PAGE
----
Perhaps the goals are lofty. Yet, my most favorite time of each Religious School day is T’filah. Yes there are those that fidget and yes the prayer book is occasionally fumbled and dropped, but when the children hear the music of Mi Chamocha – their legs dangle in chairs too big for them to the beat of the drum. When we pause for silent prayer, their eyelids close out the light of the sanctuary and their lips whisper their heart’s most cherished prayer, and when I begin to tell a story from our tradition, they scoot to the edge of their seat and lean in. Children need prayer – they need it modeled for them, and they need to see the adults engage with our most challenging and fulfilling prayers. But they too need access to their own words, their own music, their own poetry to express their hopes, to ask for forgiveness of their mistakes, to forge a path of kindness for their New Year, and they need to create a covenantal relationship of their own with the creator. Only then we imagine, hope and pray that this relationship will endure and grow with each passing year so they will enthusiastically share this incredible legacy with their children too.

Rabbi Melissa Buyer is the Director of Lifelong Learning at Temple Israel in New York City. 

Books Prayer Rabbis Reform Judaism

Mishkan T’filah for Children: Do Students in K-2 Need a Different Siddur than Students in Grades 3-5?

This question has been raised by several people and it is a really good question.  When our committee sat down to work on the new siddur Mishkan T’filah for Children we asked ourselves (as good educators do) “What are our goals for this siddur?”  As we explored that question through many discussions we came to the conclusion that we would, in fact, need two siddurim.  That one siddur for grades K-5 would not work well.  The reason is something which we have learned from the Early Childhood Education world.  The following is from the NAEYC (National Association for the Education of Young Children).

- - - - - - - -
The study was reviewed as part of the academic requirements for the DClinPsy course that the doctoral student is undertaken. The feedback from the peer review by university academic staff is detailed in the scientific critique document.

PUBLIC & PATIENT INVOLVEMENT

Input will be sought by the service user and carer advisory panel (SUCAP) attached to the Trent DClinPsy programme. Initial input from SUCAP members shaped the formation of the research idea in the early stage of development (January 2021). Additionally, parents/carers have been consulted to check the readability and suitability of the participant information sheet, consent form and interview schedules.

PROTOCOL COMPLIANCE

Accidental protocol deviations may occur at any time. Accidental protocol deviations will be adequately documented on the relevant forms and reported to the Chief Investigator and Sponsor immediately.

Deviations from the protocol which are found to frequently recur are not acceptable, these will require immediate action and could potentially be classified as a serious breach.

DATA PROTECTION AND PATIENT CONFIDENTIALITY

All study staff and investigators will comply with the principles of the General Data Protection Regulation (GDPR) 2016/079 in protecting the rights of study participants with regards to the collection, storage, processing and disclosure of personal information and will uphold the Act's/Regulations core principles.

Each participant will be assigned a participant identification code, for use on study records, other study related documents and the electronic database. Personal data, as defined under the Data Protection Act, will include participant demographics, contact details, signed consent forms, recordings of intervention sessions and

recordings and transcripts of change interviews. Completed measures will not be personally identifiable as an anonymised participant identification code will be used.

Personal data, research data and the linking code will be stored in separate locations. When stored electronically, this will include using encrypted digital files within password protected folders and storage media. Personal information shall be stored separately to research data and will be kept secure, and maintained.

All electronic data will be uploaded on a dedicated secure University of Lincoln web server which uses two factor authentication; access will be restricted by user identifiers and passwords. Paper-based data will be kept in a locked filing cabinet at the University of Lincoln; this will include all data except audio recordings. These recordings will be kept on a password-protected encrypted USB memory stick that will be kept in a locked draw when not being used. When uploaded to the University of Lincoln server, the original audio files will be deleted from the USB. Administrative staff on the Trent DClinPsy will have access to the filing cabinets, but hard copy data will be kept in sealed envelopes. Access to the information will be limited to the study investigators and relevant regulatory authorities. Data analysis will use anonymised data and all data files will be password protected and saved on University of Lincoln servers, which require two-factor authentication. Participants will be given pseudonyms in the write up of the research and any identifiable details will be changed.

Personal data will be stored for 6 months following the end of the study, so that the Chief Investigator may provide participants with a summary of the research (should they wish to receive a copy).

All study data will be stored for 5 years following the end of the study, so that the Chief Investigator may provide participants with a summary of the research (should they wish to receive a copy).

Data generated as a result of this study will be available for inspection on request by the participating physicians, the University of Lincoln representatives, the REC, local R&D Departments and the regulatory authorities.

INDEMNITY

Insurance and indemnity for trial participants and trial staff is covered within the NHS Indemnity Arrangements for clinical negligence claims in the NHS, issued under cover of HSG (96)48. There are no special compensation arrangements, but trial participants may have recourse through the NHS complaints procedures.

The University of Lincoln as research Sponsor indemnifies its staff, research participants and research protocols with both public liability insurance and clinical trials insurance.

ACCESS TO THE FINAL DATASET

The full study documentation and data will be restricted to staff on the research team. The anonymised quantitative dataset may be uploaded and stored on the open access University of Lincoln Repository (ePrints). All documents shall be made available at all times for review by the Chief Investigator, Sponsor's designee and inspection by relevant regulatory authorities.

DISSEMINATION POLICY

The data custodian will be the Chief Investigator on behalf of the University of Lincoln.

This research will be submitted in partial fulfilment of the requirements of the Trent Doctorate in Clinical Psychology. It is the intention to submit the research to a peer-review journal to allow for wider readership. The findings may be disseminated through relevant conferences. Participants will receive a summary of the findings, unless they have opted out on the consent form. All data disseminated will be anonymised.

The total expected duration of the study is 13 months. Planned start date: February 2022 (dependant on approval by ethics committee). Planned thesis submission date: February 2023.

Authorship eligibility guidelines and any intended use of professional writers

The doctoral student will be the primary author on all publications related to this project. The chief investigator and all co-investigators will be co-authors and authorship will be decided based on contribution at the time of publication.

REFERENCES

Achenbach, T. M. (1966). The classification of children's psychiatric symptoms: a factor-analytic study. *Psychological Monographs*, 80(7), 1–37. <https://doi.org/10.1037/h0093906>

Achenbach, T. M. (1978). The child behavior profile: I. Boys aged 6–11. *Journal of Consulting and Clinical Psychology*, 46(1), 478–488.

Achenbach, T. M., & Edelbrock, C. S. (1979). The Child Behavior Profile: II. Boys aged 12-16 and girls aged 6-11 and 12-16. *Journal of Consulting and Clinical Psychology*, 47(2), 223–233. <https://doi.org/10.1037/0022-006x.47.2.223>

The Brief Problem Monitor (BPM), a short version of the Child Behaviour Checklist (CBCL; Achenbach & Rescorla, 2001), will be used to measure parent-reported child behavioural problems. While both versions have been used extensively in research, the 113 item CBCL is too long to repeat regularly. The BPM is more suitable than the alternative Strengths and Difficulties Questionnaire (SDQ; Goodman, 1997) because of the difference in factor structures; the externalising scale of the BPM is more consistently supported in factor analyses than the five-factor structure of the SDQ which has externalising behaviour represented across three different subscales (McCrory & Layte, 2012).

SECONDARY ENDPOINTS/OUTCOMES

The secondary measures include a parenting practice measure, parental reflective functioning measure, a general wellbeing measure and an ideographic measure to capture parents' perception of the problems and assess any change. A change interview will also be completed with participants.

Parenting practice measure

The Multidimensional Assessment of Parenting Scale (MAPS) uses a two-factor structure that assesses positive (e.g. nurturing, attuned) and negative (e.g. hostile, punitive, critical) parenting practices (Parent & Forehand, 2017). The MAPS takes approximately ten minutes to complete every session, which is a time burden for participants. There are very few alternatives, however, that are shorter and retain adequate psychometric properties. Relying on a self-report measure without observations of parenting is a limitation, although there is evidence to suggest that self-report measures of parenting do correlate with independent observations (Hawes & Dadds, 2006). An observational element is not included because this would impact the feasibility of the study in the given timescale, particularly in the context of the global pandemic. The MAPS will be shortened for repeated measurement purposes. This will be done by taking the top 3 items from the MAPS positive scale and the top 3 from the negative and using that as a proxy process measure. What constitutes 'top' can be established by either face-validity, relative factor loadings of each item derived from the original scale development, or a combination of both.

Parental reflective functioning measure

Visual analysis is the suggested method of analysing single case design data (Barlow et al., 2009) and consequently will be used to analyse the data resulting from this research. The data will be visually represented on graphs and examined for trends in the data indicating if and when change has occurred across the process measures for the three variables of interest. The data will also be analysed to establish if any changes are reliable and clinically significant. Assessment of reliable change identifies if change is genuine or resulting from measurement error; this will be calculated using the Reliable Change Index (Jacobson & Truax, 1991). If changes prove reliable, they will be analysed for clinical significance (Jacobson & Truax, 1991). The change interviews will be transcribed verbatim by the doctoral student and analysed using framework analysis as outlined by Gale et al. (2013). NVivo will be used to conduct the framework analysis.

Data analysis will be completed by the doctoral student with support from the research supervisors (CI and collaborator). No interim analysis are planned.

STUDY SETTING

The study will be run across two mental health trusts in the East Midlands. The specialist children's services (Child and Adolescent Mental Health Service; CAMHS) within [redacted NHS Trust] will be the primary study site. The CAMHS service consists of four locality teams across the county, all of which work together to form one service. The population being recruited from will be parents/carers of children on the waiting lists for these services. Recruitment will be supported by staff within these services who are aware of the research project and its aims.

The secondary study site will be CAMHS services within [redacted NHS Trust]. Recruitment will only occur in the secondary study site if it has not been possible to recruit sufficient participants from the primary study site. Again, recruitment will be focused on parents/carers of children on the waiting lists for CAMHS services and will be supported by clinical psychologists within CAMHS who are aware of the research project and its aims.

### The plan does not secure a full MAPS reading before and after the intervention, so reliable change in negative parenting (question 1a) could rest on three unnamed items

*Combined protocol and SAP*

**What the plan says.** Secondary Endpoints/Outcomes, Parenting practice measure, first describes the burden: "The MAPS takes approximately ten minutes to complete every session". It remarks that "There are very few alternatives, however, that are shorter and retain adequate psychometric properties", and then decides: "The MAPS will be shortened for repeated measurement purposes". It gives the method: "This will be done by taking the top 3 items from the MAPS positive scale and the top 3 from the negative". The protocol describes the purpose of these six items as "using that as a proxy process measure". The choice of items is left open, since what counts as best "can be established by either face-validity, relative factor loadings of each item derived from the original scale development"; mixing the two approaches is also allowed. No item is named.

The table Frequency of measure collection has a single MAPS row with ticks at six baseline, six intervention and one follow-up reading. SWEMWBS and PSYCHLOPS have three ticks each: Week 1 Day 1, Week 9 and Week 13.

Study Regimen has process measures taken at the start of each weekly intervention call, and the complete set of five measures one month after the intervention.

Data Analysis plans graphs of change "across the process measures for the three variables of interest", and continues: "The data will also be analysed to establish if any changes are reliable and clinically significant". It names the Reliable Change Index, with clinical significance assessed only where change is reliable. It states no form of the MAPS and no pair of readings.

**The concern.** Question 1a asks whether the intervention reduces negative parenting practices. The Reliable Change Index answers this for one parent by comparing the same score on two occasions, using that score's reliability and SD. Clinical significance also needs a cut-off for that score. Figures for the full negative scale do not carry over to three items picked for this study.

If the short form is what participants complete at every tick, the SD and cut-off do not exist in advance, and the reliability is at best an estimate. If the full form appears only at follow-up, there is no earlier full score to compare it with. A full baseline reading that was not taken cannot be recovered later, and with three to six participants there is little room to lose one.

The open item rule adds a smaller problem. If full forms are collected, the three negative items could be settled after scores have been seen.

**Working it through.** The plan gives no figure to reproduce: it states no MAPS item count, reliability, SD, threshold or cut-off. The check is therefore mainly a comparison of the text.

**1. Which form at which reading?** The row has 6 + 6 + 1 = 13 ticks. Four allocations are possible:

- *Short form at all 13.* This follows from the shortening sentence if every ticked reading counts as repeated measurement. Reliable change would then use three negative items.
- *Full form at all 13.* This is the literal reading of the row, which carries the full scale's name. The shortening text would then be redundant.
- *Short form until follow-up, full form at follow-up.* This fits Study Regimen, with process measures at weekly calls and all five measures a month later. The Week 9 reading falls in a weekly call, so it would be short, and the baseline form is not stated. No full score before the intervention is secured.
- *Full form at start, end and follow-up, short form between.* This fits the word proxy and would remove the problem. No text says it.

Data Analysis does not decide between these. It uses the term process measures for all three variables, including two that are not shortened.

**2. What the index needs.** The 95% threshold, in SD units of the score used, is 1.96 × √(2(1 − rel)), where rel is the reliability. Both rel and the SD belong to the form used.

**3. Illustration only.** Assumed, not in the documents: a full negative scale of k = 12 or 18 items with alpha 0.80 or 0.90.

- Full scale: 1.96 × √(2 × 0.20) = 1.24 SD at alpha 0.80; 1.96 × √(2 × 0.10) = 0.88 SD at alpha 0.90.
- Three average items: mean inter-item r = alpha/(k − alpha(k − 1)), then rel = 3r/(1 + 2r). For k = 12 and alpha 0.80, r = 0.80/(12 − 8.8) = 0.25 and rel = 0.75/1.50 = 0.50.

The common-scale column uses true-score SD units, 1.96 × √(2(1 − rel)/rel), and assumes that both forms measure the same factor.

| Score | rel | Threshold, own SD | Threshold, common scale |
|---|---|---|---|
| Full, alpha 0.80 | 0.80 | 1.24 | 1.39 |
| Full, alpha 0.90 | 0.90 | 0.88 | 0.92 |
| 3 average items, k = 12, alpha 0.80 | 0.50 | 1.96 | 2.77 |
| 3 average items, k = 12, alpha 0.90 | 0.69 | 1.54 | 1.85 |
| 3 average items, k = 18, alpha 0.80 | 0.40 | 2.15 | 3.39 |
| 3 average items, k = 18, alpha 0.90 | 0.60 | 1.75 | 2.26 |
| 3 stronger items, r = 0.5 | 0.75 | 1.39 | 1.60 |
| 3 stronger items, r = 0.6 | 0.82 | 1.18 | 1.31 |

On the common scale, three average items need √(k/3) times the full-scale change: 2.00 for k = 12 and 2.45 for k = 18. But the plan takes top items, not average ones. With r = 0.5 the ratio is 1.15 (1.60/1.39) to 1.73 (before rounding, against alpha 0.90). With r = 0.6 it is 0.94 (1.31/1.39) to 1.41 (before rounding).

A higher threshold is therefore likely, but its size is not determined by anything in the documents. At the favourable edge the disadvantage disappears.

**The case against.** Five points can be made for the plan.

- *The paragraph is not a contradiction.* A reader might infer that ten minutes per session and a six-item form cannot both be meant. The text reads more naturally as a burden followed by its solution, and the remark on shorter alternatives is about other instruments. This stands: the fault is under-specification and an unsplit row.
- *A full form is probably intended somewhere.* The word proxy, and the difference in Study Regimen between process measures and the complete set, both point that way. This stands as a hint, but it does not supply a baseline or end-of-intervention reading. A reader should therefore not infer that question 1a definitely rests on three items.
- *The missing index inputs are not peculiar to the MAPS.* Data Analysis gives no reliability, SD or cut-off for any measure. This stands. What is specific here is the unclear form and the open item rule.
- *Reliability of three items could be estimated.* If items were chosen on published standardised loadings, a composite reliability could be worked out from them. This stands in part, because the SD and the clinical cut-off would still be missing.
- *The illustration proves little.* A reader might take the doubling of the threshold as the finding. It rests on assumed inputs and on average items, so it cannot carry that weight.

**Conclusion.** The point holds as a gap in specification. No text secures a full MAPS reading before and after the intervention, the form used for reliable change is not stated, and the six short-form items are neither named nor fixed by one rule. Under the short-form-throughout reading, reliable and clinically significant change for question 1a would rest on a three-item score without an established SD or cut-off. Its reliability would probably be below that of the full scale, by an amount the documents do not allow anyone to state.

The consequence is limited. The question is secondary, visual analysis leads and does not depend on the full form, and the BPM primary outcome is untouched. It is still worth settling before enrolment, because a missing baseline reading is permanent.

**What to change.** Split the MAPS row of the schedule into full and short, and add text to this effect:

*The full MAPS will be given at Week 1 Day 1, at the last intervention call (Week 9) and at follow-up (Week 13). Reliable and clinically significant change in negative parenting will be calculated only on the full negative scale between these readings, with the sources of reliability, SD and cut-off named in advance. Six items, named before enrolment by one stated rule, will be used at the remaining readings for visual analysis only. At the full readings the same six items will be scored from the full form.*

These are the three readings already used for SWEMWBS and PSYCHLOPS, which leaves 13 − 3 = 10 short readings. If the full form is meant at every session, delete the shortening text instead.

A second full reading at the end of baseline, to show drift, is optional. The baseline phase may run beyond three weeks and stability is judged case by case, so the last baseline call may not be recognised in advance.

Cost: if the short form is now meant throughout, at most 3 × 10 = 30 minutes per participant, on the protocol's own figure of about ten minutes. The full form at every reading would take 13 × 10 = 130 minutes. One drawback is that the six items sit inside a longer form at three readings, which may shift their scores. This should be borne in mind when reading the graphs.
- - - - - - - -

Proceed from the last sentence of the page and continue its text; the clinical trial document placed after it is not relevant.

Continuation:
ccar-mishkantfilah-frontcover-2-children_1“Developmentally appropriate practice, often shortened to DAP, is an approach to teaching grounded in the research on how young children develop and learn and in what is known about effective early education. Its framework is designed to promote young children’s optimal learning and development.  DAP involves teachers meeting young children where they are (by stage of development), both as individuals and as part of a group; and helping each child meet challenging and achievable learning goals.”

DAP does not just apply to early childhood education, but to all education.  Simply put, we need to understand where children are developmentally and meet them there if we are going to be successful in engaging and educating them.  This applies to their intellectual, social and SPIRITUAL development.  If you spend time with a 6 year old and then spend time with a 10 year old it does not take long to see that they are in very different places developmentally.  A six year old will be a much more concrete learner while the ten year old is starting to think critically and will ask questions like “Which came first, Adam and Eve or the dinosaurs?”

The amazing comChildrenTalitmittee of rabbis who worked on this siddur quickly came to the conclusion that one siddur would not work for all ages.  Different developmental needs needed to be met by creating two different books.  The book for the younger children, which Michelle Shapiro Abraham did an incredible job creating will reach our youngest children at a level they can understand and connect to.  The book for the older children will have more Hebrew, English readings at a different level and questions which will engage our older thinkers.    The goal was the same for both – to engage children and families in prayer and encourage their spiritual growth.


Rabbi Paula Feldstein serves Temple Avodat Sholom in River Edge, NJ